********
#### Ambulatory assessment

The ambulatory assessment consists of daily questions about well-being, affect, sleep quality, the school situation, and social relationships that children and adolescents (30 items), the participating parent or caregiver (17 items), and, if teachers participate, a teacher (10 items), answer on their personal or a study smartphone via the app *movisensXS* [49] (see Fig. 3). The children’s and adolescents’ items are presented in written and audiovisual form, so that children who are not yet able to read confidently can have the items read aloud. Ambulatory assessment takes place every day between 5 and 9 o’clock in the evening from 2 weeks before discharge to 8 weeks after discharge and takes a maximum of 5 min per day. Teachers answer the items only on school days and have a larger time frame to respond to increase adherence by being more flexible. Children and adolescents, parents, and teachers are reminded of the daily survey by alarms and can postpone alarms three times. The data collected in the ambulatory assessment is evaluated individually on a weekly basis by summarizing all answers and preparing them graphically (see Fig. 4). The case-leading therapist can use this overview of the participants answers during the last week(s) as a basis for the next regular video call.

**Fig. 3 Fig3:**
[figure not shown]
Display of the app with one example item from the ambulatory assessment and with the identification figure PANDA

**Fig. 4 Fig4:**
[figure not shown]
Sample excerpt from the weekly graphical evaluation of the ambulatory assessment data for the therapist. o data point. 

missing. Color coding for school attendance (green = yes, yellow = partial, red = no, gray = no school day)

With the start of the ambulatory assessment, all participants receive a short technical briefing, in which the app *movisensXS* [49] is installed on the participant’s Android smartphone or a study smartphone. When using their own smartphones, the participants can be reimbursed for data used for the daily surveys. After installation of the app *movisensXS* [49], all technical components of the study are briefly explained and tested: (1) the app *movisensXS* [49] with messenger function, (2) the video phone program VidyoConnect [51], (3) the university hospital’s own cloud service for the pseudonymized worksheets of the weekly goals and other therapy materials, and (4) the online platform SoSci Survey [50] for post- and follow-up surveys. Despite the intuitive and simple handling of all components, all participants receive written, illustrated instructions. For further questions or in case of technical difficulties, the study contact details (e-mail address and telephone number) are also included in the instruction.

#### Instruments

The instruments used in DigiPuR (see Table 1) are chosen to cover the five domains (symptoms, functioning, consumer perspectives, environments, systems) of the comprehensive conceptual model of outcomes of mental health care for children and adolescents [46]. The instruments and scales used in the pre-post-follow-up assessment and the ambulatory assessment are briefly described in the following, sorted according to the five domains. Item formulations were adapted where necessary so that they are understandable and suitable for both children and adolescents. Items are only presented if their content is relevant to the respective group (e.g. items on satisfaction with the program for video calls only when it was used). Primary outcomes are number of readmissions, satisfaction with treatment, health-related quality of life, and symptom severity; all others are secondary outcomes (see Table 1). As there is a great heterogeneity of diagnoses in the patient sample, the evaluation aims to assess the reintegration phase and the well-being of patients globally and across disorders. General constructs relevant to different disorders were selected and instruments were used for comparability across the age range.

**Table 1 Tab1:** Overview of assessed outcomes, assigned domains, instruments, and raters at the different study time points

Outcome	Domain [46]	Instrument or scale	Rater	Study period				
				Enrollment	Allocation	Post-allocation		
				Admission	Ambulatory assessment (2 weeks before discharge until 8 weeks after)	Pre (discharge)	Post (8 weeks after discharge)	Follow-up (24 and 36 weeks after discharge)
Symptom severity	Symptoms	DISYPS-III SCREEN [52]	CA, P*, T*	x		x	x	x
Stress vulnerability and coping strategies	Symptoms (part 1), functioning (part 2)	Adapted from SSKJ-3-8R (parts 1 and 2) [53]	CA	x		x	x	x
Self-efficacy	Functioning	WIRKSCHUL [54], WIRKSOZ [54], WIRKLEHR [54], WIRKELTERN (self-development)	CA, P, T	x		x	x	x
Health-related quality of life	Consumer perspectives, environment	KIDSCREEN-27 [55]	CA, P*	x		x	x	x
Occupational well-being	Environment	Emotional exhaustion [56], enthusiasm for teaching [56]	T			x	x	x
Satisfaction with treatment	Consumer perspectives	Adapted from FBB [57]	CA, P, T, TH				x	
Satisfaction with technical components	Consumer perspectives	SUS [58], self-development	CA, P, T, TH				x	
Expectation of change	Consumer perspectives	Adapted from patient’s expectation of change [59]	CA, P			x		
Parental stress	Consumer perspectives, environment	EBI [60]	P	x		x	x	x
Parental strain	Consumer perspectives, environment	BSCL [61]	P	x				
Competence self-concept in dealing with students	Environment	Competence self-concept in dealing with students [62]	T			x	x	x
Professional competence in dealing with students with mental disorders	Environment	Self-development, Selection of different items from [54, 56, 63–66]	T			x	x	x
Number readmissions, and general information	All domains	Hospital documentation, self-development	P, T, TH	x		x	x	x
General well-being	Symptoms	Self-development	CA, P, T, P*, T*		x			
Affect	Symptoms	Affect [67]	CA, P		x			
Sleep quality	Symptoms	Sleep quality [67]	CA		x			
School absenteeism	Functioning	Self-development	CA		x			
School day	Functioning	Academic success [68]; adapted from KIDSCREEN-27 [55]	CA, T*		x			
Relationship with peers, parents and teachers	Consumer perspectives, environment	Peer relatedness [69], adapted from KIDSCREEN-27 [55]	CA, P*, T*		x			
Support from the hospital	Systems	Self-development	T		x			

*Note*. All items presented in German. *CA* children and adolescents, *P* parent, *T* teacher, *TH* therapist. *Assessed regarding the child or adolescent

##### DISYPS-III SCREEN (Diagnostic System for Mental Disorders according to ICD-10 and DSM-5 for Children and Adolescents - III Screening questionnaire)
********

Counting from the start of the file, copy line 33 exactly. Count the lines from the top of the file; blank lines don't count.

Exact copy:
School absenteeism	Functioning	Self-development	CA		x			